I'm not too keen on automatically being considered an inferior officer simply because I have no prior military service. Quite a few guys in my department are veterans. Rather than automatically assuming that I am an inferior and incapable officer just because I have no prior military service, they gave me a chance. I'm glad I don't work with you.
                summer - winter - work

                Comment


                • #9
                  Originally posted by irishlad2nv View Post
                  And I have seen Infantryman break as well under Fire. No one can be for sure how they will react when the "pucker factor" comes to play. Everyone has their own opinion on college grads vs. Military service. There are too many variables to compare the two. I for one did both. Got my degree and my vet points. Vet points didn't mean squat at the local leve, as it does with the Govt. My degree did help me at the local level with pay, etc.

                  Either way, kudos to both. I agree and disagree with the way they utilize vet points for certain jobs and who gets to the top of the list first, etc.
                  You do realize that most vets are not combat veterans, don't you?

                  Comment


                  • #10
                    Originally posted by just joe View Post
                    You do realize that most vets are not combat veterans, don't you?
                    Your point?
                    "An excuse is worse and more terrible than a lie, for an excuse is a lie guarded."

                    Comment


                    • #11
                      Originally posted by JayhawkFan View Post


                      5-10 points for military preference seems fair, but 30 points?



                      Sounds like someone's not a veteran.







                      lol


                      j/k

                      Comment


                      • #12
                        Originally posted by JLee View Post
                        I'm not too keen on automatically being considered an inferior officer simply because I have no prior military service. Quite a few guys in my department are veterans. Rather than automatically assuming that I am an inferior and incapable officer just because I have no prior military service, they gave me a chance. I'm glad I don't work with you.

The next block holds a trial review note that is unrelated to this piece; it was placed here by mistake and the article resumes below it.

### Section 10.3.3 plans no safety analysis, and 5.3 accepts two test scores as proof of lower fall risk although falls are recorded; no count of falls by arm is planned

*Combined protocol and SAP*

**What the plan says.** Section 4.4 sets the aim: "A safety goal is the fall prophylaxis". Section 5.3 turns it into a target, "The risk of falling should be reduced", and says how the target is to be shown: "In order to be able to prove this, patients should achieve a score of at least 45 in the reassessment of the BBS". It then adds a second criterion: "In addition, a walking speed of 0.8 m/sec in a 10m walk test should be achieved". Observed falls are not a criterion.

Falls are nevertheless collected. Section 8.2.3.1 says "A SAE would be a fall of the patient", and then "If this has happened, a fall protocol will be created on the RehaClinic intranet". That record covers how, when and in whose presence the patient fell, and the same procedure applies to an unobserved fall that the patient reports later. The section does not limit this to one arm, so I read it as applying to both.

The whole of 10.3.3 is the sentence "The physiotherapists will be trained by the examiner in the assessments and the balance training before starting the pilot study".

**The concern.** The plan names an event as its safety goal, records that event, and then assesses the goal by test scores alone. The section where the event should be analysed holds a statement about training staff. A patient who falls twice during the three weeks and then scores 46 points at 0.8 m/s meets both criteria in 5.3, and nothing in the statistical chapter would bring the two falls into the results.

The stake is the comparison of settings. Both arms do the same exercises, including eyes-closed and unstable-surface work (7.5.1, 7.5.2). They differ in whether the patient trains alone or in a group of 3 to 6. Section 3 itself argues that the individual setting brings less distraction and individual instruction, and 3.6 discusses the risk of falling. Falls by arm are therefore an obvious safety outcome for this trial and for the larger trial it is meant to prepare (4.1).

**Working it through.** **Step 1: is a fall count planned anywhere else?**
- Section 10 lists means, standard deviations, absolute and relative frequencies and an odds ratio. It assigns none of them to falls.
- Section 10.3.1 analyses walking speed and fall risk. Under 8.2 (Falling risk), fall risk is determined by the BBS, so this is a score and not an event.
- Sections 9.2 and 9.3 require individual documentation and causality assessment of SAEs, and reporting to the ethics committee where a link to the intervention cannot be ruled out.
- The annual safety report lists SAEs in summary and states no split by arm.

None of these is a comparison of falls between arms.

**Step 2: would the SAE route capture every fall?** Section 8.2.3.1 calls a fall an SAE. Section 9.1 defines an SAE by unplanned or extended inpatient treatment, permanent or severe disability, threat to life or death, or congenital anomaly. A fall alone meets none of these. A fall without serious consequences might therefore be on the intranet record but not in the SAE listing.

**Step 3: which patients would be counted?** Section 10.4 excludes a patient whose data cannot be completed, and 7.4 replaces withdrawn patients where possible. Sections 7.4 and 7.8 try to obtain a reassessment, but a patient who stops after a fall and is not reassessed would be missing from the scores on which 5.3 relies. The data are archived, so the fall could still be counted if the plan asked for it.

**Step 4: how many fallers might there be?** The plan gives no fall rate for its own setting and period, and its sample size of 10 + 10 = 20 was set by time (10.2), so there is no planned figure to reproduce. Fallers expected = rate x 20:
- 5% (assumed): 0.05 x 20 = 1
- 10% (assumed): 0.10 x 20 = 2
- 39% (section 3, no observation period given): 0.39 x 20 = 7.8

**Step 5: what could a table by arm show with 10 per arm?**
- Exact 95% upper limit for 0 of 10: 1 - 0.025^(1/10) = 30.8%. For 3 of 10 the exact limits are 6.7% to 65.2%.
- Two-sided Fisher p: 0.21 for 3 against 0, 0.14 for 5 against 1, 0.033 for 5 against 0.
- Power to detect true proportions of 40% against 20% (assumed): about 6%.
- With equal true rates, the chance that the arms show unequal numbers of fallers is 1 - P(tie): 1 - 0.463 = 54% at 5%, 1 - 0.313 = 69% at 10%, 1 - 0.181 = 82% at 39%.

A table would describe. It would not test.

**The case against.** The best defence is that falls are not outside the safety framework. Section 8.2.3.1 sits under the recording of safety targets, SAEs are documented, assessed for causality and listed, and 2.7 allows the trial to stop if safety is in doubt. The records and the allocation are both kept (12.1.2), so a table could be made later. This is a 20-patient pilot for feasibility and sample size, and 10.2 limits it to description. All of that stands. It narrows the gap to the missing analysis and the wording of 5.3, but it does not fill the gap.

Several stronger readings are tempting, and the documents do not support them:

There not saying your inferior........there just saying that the veteran's are better then you.





                        lol. j/k


                        What they are doing is "rewarding" the veterans for their years of service, not saying that they are better then anyone else.


                        If Susie gets an apple for spelling a word right, they aren't saying she's automatically better then you, they are simply rewarding Susie for getting the word right.


                        .

                        Comment


                        • #13
                          Originally posted by ten08
                          Yes and yes

                          I've seen Police Officers break under fire, I've also seen them cry. I don't need to have to worry about who is backing me up. I'm not iinterested in someone coming in telling me how to run my show because of somethiing his proffesor told him.

                          My professor, taught me how to spell professor.

                          Comment


                          • #14
                            Originally posted by HEDP View Post
                            There not saying your inferior........there just saying that the veteran's are better then you.





                            lol. j/k


                            What they are doing is "rewarding" the veterans for their years of service, not saying that they are better then anyone else.


                            If Susie gets an apple for spelling a word right, they aren't saying she's automatically better then you, they are simply rewarding Susie for getting the word right.


                            .
                            I was responding to ten08.
                            summer - winter - work

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                            • #15
                              The Iowa DOC has been adding 5 points to the raw test score for veterans for many years. They now add 5 points for COMBAT theater veterans for a total of 10
                              My new word for the day is FOCUS, when someone irritates you tell them to FOCUS